Veronique Gens delivers the most brilliant performance, as a truly broken
Donna Elvira, clad in unappealing denim and carrying tacky plastic shopping
bags. Gens manages to make her character deranged and yet still sympathetic,
and her exemplary singing plays a big role in that achievement. The Zerilina
and Masetto (Marisa Martins and Felipe Bou) are less-distinguished vocally,
but strong actors. Probably in no other production has "Batti, batti" not
only made more sense, but been absolutely essential.
Finally, Bieito and costume designer Merce Paloma confront Don Ottavio's
wimpishness with a master stroke — from the end of act one on, he wears
a Superman T-shirt with sculptured muscles, emphasizing his wimpishness.
Since this is the Prague version, Marcel Reijans has no "Dalla sua pace," but
as he is at best a pleasant tenor, the loss doesn't sting.
Alfons Flores's set design consists of a basic black box, with key props (a
long bar, pool table, sofa and TV). Bieito knows how to create vivid stage
pictures with well-coordinated movement and imaginative details (those tiny
dancing dolls!). Some directors barely have one thing happening at a time;
Bieito has several, yet he mostly has the action timed so well that the
distraction element is low.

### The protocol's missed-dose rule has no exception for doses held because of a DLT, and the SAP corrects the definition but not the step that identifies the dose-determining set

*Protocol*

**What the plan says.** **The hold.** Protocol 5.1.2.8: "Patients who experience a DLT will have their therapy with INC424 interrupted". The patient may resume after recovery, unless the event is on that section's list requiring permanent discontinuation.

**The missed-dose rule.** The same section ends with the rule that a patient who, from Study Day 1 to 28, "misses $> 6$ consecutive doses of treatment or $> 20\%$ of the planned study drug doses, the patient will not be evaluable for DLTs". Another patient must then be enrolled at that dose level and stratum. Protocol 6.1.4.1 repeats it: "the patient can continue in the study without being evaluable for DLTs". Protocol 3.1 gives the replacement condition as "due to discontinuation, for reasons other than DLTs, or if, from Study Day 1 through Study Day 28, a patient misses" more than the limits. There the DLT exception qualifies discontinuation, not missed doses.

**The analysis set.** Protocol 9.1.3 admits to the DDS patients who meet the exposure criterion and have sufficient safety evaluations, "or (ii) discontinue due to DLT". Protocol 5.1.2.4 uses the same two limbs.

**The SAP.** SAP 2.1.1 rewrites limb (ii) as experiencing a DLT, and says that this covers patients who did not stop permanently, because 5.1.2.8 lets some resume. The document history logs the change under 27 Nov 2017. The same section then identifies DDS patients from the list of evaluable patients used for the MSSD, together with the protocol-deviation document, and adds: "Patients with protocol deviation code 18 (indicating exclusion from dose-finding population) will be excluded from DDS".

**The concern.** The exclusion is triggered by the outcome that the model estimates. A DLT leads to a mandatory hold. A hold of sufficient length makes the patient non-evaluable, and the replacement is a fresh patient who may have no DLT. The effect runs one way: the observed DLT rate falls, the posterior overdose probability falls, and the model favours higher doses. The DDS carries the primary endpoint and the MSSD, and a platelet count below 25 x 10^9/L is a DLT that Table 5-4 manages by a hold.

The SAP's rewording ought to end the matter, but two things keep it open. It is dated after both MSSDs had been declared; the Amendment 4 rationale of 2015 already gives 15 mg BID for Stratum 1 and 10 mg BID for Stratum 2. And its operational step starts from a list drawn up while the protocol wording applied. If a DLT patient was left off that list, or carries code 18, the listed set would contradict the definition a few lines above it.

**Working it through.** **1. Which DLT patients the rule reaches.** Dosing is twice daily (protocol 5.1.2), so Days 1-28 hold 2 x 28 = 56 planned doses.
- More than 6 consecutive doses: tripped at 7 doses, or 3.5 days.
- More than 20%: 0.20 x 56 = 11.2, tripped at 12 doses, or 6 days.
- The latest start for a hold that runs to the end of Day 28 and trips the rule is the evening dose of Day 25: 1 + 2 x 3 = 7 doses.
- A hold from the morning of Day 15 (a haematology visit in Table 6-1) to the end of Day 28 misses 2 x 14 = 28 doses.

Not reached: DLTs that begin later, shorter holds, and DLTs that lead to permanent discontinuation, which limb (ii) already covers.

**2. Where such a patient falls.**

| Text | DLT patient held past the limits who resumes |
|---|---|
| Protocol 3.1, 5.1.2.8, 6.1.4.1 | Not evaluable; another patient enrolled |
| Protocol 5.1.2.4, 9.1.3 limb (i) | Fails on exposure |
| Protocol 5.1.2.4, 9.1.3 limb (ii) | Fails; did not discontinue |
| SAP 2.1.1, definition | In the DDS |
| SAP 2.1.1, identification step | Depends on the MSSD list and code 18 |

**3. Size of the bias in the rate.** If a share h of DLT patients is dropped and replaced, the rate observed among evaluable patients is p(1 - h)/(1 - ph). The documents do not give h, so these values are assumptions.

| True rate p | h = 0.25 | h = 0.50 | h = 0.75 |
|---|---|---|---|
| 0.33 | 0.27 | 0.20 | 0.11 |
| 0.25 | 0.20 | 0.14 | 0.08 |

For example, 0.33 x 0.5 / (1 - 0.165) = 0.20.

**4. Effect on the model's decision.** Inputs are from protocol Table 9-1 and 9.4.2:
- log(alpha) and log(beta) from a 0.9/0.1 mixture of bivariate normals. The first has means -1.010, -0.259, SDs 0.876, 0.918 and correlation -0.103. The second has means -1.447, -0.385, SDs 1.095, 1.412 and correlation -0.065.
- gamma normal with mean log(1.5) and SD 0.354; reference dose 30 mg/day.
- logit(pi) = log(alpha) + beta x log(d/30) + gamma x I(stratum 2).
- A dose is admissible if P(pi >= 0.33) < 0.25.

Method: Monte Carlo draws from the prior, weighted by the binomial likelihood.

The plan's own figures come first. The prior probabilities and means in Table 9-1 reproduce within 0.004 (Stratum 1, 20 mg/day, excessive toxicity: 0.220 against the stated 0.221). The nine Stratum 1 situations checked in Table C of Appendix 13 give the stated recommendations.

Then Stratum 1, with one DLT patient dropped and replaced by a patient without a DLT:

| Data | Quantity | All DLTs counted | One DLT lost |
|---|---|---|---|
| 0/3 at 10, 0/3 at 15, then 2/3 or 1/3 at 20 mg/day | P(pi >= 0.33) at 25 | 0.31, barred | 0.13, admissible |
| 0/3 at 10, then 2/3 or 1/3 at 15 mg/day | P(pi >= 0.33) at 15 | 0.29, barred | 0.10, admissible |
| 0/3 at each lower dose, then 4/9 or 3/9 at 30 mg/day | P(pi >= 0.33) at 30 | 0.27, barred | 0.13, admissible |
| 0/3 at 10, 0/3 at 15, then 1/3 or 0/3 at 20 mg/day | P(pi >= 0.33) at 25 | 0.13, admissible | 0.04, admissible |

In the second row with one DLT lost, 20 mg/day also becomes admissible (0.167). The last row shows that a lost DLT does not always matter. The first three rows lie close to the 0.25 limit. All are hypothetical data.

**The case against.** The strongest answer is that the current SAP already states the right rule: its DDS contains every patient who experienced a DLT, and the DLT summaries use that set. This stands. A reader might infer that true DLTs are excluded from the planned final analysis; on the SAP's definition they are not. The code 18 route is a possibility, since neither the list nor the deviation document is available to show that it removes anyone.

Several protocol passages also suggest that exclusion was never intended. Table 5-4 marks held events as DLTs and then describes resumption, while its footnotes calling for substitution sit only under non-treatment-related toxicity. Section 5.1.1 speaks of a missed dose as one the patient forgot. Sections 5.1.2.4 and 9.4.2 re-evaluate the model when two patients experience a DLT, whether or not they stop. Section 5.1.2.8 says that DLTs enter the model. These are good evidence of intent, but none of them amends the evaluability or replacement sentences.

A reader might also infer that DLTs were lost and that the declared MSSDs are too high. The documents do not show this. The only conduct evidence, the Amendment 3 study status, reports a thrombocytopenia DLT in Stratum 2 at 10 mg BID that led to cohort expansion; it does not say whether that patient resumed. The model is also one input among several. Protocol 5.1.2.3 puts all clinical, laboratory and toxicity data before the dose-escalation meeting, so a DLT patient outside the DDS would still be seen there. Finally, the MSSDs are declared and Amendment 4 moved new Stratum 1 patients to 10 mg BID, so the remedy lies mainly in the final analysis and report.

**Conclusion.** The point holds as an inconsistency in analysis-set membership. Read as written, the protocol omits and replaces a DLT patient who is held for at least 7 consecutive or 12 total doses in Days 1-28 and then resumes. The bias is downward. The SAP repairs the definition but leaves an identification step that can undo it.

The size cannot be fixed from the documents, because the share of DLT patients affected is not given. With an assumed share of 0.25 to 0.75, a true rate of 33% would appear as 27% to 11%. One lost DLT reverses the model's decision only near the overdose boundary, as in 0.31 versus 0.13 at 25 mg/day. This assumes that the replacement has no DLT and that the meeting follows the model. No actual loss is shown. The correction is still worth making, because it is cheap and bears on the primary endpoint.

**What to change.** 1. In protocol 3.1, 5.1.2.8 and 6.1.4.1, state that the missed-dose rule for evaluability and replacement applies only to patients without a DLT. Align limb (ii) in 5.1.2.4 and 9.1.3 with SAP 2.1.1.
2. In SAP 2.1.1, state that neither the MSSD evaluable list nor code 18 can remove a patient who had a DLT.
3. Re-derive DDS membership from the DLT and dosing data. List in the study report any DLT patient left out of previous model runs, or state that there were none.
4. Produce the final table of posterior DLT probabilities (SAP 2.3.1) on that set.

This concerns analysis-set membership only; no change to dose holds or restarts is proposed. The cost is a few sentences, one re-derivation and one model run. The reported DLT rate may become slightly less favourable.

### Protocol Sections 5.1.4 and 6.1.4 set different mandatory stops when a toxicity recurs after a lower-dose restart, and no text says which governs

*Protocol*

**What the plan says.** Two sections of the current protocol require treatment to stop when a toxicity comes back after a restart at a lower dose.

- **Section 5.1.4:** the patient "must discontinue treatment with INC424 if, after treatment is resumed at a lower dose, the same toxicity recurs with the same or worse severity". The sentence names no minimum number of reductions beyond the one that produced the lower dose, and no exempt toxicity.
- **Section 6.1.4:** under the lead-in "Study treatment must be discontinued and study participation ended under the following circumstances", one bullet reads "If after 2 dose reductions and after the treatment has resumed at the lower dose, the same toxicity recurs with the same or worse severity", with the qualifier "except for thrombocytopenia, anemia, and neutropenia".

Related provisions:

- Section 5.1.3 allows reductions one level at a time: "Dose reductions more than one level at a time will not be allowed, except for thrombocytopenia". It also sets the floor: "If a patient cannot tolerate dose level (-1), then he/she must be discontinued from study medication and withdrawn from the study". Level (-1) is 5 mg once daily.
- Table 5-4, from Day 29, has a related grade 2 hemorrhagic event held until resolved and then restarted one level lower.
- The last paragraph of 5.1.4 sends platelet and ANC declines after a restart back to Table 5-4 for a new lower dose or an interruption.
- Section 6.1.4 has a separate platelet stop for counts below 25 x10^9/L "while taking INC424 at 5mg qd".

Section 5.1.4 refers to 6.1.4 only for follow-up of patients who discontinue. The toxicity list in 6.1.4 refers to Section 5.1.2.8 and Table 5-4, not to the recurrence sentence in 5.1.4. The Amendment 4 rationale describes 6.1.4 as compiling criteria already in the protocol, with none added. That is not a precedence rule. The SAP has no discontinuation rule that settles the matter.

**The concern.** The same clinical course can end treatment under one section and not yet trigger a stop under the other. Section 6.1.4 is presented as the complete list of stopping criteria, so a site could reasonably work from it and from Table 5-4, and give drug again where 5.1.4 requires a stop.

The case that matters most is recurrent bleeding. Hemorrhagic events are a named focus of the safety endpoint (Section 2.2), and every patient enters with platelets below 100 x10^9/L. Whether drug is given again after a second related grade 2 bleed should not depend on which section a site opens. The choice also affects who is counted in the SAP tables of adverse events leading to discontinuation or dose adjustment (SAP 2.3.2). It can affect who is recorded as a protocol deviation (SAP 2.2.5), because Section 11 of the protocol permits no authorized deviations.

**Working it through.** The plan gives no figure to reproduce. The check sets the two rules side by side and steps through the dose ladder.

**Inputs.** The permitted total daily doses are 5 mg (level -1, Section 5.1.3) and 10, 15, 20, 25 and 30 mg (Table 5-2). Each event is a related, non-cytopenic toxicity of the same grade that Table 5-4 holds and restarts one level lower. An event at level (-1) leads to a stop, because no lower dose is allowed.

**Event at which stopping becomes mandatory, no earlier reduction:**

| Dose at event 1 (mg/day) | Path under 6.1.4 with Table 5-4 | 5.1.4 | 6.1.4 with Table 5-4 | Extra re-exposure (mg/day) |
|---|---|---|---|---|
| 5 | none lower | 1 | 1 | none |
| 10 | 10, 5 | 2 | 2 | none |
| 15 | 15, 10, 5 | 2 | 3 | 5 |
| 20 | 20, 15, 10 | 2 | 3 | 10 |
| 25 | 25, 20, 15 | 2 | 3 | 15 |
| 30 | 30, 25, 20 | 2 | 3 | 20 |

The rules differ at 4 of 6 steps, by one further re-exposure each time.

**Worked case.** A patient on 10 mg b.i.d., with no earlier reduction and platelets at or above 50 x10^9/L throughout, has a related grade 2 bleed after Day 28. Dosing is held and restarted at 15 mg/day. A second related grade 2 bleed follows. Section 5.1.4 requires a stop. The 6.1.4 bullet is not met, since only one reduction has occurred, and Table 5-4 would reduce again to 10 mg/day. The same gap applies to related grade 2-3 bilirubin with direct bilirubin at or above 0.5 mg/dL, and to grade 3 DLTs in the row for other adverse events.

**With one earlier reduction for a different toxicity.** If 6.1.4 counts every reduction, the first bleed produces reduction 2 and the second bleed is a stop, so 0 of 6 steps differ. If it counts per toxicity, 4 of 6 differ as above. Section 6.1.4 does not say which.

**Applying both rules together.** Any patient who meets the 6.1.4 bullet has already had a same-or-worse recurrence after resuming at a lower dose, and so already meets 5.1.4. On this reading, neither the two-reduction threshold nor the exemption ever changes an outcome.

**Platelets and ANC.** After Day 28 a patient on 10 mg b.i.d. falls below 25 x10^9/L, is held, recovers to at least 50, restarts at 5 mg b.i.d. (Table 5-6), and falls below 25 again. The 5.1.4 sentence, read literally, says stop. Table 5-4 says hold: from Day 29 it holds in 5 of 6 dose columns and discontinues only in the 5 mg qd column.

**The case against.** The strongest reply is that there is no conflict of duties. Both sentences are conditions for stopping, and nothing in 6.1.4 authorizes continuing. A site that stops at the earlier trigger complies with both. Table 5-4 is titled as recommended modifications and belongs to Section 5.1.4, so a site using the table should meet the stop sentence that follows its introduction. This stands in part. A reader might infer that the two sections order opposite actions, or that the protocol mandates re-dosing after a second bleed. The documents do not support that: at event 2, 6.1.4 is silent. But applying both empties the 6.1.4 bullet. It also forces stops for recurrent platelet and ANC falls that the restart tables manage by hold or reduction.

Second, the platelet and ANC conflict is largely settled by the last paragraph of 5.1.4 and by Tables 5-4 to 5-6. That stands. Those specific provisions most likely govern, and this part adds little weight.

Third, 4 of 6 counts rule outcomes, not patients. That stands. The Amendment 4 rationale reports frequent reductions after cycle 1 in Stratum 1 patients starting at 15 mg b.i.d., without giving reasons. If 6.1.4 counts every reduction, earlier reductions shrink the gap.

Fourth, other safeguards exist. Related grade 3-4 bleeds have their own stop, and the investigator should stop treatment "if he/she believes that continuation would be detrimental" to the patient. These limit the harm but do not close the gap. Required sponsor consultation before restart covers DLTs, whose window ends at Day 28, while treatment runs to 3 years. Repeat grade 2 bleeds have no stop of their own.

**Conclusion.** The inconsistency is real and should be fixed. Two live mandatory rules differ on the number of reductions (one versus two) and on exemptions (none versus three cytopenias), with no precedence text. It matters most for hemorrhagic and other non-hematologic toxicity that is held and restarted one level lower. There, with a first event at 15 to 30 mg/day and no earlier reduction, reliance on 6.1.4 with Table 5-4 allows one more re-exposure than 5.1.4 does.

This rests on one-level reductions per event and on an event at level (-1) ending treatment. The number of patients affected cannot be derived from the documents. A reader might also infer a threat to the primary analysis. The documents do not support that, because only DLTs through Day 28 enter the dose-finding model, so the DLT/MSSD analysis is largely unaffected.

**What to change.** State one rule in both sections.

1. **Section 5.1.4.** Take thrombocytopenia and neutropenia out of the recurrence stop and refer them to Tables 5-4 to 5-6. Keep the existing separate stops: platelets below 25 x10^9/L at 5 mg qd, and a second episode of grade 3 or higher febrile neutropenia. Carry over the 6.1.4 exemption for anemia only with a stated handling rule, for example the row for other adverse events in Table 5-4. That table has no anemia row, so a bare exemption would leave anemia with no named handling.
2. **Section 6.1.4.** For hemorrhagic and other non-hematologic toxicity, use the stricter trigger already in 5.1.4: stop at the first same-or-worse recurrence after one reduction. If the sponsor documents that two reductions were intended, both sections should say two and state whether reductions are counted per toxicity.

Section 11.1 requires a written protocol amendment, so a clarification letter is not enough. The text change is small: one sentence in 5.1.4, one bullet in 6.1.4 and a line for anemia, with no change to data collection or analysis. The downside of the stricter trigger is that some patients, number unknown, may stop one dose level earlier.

So Bieito's theatrical skills should not be disregarded. For many, however,
the sex and violence — although milder here than reports of his latest
productions suggests — will be too much to allow for appreciation of
the director's talent. When the Don attempts to rape Zerlina, she winds up
with a bloody nose that drenches her nightgown. The Don, disguised as
Leporello, smashes Masetto's head into the bar, and soon Zerilna's boyfriend
is covered in blood as well. And in a final twist, the Don breaks free of the
Commendatore's grip at the end, takes up a knife and resumes slashing the
poor old man. Finally the "victorious" revenger's tie the Don to a chair and
use the knife on him, each getting his or her turn (though Donna Elvira has
to be manipulated into giving the killing stroke).
As for sex, after that opening hump-a-thon, Bieito mostly lays on the oral
action. Despite the shock value here, it also seems as if Bieito sees oral
sex as an act of self-abasement, and thus a crucial part of his dark, cynical
view of human relations.
Mozart's score works surprisingly well in this setting with so little
"giocoso." Of course the darker textures come to predominate, but even the
lighter moments, such as the aforementioned "Batti, batti," have a contextual
rightness. Conductor de Billy's urgent reading certainly deserves much credit
here, but Bieito has obviously given the music as much thought as he has to
when he can next insert some oral favors into the action. For instance, the
Don sings his second act serenade alone, on the phone, trying for a
"hook-up," and at the end he starts to sob — a lonely man who doesn't
have the courage to change.
Not all viewers will find that moment effective, but the second act defeats
many a director, as the story goes into neutral until the big climax. Several
years on from its premiere, Bieito's Don
Giovanni may not be as shocking as it was at it premiere, but probably
many an unwary viewer of this DVD will end up turning it off in a fury and
using the discs for coasters, while others will find Mozart and da Ponte's
opera more alive and exciting than ever. No matter how many sins Bieito may
commit, he avoids the worst of all — he is not dull.
Los Angeles Unified School District, Secondary Literacy